Carianne Whitworth interviews acclaimed author and medical historian Richard Barnett about bodies, the relationship between art and medicine, and archival love affairs.
CW: Hi Richard. Your new book ‘Crucial Interventions‘, an illustrated history of surgery, provides an illuminating context to some of the documents we hold here at The National Archives: from design patents for medical instruments to photographs of 19th century operating theatres. For those of us who are new to reading or researching histories of medicine, could you tell us about your experience of working with archives?
RB: Like most historians I served an apprenticeship in the archives: my PhD examined the emergence of obstetric anaesthesia as a clinical discipline under the early NHS, and I spent many happy early mornings cycling the Thames path to Kew, to go through the Ministry of Health and Central Midwives Board papers.
The things that really stuck in my memory were the little fortuitous discoveries – tracing a love affair between two civil servants through a series of pencilled notes at the bottom of carbon-copied letters, for instance.
Before that, I’d written a masters thesis based on the archive of the Society for Psychical Research at the University Library in Cambridge. I wanted to work out why psychical researchers had been so keen to connect their work with the networks of late Victorian science, and why they’d failed so completely. There’s one object in this archive – a small box, tied with a ribbon – which almost every researcher cannot resist ordering up because of its label: ‘Ectoplasm’ (to give the game away, it contains a piece of discoloured silk produced by the medium Helen Duncan at a seance in 1939).
CW: ‘Crucial Interventions’ contains fascinating but gruesome illustrations. Why do you think it’s important to engage with these images?
RB: These images can be very hard to look at – but it’s precisely their richness, depth and impact that makes them so powerful and so valuable. They remind historians that we must lift our noses from our texts and think about pictures and objects as historical sources. Most movingly, they bring us face to face, quite literally, with people whose names are not usually preserved in the historical record. They challenge us to tell the stories of poor patients, bodies on dissecting tables, and fragments of flesh preserved in formalin on the shelves of anatomical museums.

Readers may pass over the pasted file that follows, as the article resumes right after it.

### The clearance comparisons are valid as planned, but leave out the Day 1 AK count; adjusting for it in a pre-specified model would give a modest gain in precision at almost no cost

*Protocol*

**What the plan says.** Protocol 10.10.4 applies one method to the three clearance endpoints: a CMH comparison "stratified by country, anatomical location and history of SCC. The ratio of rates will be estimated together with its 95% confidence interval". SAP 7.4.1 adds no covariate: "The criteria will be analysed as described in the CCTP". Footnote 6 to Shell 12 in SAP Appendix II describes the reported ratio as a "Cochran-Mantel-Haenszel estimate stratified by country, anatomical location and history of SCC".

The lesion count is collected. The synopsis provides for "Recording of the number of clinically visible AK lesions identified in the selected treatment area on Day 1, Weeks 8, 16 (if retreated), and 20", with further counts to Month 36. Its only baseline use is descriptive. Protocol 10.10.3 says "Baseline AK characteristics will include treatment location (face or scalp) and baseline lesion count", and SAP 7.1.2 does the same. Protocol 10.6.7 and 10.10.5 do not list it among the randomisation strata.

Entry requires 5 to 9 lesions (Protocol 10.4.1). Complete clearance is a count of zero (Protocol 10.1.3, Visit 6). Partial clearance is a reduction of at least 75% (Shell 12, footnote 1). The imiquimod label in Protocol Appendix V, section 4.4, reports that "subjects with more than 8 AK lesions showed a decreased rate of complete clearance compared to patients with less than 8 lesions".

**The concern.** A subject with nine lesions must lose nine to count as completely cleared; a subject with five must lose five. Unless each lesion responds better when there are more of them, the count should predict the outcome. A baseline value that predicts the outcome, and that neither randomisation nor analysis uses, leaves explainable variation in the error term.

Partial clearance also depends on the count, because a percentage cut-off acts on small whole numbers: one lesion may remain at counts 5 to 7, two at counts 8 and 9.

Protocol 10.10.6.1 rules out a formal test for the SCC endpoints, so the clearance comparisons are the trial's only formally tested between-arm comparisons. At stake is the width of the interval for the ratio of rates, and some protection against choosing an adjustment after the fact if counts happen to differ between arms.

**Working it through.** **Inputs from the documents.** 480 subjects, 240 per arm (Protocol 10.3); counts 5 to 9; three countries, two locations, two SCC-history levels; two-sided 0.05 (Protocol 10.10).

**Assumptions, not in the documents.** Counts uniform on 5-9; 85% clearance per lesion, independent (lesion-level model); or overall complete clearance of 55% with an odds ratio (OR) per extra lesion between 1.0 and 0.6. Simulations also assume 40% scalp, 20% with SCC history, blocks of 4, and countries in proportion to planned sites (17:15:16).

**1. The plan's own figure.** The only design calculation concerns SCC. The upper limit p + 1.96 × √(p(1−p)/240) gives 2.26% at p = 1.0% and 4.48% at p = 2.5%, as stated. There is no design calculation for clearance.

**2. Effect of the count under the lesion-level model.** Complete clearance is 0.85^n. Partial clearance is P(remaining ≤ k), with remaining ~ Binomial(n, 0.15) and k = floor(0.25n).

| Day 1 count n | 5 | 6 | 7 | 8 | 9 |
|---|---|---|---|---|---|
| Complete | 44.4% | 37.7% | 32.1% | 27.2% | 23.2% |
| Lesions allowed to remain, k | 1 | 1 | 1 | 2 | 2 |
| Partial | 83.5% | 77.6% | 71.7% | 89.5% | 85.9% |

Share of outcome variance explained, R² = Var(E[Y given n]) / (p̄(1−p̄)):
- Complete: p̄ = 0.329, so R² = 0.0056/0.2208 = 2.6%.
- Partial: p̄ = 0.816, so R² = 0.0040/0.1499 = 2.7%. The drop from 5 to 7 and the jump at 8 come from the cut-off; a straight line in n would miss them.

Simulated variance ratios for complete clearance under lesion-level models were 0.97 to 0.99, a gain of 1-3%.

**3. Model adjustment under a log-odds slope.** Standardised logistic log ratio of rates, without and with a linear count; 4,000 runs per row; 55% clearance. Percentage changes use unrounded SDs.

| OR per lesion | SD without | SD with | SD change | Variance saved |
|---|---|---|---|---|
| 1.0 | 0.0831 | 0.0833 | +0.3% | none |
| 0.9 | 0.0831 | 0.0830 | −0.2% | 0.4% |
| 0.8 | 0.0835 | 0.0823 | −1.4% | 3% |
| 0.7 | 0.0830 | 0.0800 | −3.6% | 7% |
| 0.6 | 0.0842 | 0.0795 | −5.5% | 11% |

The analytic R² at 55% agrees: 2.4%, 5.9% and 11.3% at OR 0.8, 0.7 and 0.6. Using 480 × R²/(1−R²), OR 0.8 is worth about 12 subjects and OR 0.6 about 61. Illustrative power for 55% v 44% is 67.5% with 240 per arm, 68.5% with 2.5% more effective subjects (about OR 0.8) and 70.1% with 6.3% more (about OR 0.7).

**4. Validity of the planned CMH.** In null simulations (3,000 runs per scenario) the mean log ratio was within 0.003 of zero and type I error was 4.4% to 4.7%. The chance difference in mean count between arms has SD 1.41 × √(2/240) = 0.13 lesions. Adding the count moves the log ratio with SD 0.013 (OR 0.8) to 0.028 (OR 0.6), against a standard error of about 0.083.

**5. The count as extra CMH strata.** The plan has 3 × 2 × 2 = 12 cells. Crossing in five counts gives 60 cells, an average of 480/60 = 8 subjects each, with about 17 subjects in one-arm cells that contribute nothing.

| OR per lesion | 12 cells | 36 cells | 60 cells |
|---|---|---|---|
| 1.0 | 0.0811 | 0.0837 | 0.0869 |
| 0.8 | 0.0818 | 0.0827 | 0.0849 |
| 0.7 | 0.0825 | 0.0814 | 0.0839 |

But I do think there are risks in using these images. They can give us the illusion that we’re somehow seeing the past unmediated, and this can be deeply misleading. Anyone looking at these images should be alive to what art historians call the ‘period eye’, and the different artistic and cultural and medical traditions these images embody.
CW: Speaking of the ‘period eye’, do you think it’s possible that medical illustration could have informed figurative painting? I wonder also whether history can tell us much about the relationships between the medical illustrators and their patients?
RB: The illustrations in ‘Crucial Interventions’ remind us that there’s a long and fruitful history of collaboration between anatomists and artists. This makes perfect sense; after all, both disciplines share a set of concerns around the body, how it works and moves, and how to represent it convincingly on a page or a canvas. Most large art schools would have had visiting professors of anatomy and a room filled with skeletons and cast ecorches (bodies flayed to reveal the musculature). Sadly we know very few details of the relationship between particular artists and particular anatomists.
In a sense I think late 20th century art has felt the impact of medical illustration most deeply. Francis Bacon drew on anatomical and dental illustrations, and so many British artists since him – Damien Hirst, Marc Quinn, Anthony Gormley – have taken the body, especially the suffering, distorted body, as an emblem of our times.
The relationship between artist and patient is an intriguing aspect of the story of these images, the private moment at the heart of their creation. What (if any) kind of consent was involved? What did they talk about? Did the artist treat the patient as a still life, or as a suffering person? As medical historians and art historians continue to work on this subject I suspect more and more of these encounters will come to light. Wouldn’t it be a marvellous subject for a dramatist?
Richard Barnett will speak about ‘Crucial Interventions’ at The National Archives on 21 January 2016 at 6pm. The book combines beautiful and gruesome technical illustrations and paintings with fascinating essays on subjects such as anaesthesia, nursing and battlefield surgery. Find out more and book tickets.